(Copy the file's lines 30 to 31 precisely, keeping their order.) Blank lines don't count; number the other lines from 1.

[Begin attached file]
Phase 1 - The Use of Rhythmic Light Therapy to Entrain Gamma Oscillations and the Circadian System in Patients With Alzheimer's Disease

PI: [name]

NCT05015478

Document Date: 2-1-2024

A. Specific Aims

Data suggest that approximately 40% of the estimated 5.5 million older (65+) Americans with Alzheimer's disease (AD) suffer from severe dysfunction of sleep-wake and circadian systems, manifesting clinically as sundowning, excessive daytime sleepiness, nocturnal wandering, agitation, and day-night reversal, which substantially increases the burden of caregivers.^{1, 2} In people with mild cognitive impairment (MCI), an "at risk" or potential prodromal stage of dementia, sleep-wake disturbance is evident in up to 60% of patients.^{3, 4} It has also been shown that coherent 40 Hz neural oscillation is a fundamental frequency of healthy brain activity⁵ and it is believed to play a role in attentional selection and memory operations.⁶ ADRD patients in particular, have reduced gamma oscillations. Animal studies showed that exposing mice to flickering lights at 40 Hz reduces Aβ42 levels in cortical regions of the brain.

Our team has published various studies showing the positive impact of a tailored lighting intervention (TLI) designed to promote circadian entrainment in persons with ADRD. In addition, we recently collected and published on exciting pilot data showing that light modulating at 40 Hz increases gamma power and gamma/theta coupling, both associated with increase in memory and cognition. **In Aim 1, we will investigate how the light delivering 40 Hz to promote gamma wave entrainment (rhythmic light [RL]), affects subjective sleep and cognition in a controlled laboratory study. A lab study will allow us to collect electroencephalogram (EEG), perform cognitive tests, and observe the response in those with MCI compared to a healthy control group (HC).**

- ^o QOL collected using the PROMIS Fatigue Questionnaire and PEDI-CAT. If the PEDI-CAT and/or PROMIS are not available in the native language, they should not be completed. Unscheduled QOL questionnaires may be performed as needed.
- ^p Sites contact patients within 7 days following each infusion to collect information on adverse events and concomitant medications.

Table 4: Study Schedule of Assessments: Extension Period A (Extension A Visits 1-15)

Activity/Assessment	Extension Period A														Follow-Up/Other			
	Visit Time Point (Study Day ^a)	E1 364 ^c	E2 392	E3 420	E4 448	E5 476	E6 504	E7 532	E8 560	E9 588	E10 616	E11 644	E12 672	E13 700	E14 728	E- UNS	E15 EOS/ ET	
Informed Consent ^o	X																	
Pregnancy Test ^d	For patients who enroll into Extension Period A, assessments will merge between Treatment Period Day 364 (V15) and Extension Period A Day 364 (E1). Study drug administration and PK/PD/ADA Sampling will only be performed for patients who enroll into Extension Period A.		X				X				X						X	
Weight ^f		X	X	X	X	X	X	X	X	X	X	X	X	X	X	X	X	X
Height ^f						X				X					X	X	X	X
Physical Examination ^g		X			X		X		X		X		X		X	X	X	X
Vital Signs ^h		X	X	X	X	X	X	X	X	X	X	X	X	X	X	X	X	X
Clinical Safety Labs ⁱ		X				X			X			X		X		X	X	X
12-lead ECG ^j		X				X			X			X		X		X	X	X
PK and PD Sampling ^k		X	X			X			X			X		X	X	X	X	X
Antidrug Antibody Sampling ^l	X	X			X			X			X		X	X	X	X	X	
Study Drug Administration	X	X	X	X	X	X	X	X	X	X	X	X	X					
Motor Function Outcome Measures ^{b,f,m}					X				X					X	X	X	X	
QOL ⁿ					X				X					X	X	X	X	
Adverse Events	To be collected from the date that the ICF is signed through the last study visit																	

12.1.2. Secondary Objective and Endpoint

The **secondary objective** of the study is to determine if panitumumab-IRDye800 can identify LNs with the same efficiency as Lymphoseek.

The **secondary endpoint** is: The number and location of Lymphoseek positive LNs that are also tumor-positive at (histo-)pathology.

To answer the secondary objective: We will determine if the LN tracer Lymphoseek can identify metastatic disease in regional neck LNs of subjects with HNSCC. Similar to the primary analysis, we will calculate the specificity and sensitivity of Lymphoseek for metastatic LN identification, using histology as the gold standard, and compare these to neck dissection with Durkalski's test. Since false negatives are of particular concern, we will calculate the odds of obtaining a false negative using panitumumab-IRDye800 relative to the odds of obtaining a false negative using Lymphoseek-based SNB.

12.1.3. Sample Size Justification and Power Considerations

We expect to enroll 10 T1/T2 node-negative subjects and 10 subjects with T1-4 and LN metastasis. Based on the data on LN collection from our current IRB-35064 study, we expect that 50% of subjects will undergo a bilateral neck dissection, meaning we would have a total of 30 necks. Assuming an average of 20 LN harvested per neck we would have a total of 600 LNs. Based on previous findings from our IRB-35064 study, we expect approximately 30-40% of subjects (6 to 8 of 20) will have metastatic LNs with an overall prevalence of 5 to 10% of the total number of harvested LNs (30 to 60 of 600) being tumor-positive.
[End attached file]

To answer the secondary objective: We will determine if the LN tracer Lymphoseek can identify metastatic disease in regional neck LNs of subjects with HNSCC. Similar to the primary analysis, we will calculate the specificity and sensitivity of Lymphoseek for metastatic LN identification, using histology as the gold standard, and compare these to neck dissection with Durkalski's test. Since false negatives are of particular concern, we will calculate the odds of obtaining a false negative using panitumumab-IRDye800 relative to the odds of obtaining a false negative using Lymphoseek-based SNB.

12.1.3. Sample Size Justification and Power Considerations